From Jewish World Review:
Jewish guilt’ may be inherited
“We certainly know that human experiences affect how our genes are expressed,” says Rachel Yehuda, a professor of psychiatry and neuroscience at the Icahn School of Medicine at Mount Sinai Hospital in New York, who has performed epigenetic studies on Holocaust survivors. “But we don’t know for sure how this process works and how strong a contributor epigenetics really is compared to other things like genes.”
Life experience capable of shaping perceptions and reactions even without touching DNA. In studies published over the past decade, Yehuda has found that children of Holocaust survivors have altered stress response systems and differences in methylation on the gene that regulates the number of stress hormone receptors. She also found that these alterations were complex and dependent on a mother’s age when she went through the Holocaust and whether a father experienced it, too.
“Do uniquely Jewish experiences from the past — like the pogroms our great-grandparents escaped — affect the way we behave today? I think that’s a valid question,” Szyf says.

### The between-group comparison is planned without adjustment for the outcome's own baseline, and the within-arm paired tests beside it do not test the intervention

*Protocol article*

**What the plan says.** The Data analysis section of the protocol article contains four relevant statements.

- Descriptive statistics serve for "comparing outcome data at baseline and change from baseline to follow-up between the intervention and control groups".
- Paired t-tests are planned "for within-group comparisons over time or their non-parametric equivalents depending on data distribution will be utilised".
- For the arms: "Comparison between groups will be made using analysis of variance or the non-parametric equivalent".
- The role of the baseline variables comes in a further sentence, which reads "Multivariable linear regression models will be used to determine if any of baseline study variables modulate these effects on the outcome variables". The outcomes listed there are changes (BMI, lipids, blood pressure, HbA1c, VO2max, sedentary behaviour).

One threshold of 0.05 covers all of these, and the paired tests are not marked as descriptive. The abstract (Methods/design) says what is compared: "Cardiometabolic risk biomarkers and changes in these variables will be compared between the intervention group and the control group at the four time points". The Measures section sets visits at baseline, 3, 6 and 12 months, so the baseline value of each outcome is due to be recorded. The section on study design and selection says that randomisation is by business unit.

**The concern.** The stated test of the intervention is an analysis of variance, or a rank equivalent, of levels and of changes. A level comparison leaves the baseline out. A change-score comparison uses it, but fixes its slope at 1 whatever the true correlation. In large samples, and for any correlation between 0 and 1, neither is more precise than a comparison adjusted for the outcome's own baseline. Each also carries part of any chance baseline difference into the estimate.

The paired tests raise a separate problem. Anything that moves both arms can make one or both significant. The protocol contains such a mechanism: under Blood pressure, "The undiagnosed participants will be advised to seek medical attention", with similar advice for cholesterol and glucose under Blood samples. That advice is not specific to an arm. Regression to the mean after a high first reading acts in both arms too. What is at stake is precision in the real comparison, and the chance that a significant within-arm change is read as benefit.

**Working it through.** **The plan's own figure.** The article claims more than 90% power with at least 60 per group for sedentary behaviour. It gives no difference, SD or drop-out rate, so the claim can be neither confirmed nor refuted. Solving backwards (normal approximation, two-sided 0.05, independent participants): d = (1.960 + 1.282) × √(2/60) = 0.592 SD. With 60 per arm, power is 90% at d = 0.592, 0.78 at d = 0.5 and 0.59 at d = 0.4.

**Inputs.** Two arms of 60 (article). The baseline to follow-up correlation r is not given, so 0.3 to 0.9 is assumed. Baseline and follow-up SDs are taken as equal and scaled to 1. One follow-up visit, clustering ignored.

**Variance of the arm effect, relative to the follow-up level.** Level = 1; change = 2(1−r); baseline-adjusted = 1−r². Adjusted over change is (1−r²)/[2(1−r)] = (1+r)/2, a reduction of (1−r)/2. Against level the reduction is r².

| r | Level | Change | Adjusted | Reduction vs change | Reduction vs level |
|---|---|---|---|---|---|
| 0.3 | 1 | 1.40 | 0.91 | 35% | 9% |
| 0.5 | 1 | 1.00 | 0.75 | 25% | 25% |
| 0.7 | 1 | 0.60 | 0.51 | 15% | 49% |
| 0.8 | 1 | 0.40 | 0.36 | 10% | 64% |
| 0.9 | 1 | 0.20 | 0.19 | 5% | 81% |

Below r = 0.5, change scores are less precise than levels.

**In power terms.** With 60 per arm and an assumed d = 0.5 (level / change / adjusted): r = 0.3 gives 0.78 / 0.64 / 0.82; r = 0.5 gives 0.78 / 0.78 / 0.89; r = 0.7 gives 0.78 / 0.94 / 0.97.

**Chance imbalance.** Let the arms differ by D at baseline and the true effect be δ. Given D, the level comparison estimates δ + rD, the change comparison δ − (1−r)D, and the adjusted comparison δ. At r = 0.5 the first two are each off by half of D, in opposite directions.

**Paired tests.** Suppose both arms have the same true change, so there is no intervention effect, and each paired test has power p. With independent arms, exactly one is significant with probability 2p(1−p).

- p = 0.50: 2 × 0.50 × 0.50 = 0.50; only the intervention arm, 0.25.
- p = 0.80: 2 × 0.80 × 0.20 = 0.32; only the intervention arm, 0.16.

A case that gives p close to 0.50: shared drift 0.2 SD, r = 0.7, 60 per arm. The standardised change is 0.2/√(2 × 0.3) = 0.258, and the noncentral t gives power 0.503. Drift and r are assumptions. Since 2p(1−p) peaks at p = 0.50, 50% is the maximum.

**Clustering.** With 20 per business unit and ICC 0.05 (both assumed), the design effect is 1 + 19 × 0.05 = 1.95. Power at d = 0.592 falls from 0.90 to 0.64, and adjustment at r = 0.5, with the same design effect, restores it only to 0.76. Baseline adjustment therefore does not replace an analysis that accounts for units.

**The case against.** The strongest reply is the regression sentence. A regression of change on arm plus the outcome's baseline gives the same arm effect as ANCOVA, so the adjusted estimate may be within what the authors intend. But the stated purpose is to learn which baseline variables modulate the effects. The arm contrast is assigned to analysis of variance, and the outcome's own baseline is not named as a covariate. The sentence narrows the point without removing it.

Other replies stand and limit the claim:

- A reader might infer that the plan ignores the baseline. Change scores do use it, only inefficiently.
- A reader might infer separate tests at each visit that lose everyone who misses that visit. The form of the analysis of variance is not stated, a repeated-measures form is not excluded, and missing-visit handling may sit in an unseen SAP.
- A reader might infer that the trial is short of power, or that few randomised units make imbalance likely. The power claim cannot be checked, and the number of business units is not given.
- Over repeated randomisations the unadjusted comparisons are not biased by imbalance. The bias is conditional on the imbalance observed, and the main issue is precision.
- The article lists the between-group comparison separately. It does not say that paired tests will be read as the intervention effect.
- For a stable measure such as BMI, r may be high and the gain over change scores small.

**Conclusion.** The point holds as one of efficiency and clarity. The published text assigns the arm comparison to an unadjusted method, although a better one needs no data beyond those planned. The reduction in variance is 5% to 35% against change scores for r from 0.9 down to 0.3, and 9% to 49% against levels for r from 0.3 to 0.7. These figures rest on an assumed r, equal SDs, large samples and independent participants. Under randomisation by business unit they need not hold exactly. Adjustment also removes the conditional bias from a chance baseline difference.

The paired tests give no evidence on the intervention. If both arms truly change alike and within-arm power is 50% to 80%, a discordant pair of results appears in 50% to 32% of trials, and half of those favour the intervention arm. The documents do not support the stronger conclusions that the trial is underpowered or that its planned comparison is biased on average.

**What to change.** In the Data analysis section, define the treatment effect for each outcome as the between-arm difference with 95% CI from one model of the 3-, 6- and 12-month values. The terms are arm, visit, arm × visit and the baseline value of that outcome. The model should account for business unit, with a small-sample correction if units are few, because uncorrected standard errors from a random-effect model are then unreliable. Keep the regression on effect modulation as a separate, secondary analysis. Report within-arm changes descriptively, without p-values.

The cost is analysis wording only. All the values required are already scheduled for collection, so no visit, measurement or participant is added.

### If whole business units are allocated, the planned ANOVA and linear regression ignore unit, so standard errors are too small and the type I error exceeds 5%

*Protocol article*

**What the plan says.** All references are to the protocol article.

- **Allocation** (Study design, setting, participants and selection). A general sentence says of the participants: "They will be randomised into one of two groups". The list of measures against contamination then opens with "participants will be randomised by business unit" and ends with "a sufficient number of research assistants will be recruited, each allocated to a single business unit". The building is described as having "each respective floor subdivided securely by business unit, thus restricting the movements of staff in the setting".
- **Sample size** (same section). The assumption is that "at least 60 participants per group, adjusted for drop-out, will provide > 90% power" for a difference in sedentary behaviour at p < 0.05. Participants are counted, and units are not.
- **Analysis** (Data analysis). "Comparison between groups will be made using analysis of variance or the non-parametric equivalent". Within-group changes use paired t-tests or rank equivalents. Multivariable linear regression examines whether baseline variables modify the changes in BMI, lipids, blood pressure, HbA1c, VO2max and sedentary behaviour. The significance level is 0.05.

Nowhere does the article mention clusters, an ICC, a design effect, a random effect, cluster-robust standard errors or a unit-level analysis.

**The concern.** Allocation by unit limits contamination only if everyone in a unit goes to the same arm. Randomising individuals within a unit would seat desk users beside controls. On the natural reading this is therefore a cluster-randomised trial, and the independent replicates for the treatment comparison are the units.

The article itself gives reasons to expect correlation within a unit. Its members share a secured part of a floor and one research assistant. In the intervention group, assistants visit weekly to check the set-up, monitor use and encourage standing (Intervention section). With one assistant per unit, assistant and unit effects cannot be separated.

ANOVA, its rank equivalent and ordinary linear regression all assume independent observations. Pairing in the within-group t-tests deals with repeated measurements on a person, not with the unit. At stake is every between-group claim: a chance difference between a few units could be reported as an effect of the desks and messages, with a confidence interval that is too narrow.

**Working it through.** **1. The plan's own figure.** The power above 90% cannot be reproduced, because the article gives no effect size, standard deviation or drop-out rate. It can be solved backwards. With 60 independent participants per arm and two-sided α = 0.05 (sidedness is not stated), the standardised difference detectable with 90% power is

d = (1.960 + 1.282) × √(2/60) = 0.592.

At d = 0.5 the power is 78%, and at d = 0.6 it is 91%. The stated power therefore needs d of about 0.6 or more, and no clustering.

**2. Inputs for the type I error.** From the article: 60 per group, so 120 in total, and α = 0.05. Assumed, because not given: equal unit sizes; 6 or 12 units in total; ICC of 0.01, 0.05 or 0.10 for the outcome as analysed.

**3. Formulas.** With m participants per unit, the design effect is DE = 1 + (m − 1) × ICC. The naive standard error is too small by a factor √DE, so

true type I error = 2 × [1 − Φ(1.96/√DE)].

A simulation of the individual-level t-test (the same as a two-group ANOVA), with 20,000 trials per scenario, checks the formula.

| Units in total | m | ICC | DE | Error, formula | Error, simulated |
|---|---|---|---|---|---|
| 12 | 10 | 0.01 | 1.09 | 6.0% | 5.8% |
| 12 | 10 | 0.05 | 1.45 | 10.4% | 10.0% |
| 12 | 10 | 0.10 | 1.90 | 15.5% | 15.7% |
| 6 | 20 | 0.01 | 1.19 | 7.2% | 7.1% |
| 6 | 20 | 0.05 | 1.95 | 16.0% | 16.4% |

‘Do uniquely Jewish experiences from the past — like the pogroms our great-grandparents escaped — affect the way we behave today?’
“Jews that left Europe were highly self-selected for their survival skills and perseverance,” he adds, which might have been due to their genetic tendencies rather than epigenetic changes. More.
One views this sort of discussion with a generous dash of nervousness oneself. Epigenetics won’t do much good if it simply reintroduces the eugenic and other stereotyping by the back door that we kicked out the front door some decades ago.
Yet one senses that that’s not the author’s intention at all. He really wants to understand something he has noticed.
Incidentally, a relative of mine (O’Leary for News) worked for many years at a mental hospital in a catchment area in which a large number of Jewish people lived. It was noted that the children of Holocaust survivors seemed fairly nervous. But most medics put it down to genuine uncertainty for their safety.
Just because they had little to fear in urban Canada in those days didn’t mean they wouldn’t be nervous. People can’t read minds, and they may not have realized that their neighbours at the time didn’t really have anything in particular against them.
See also: Is epigenetics Lamarckian? And is it ID?
Follow UD News at Twitter!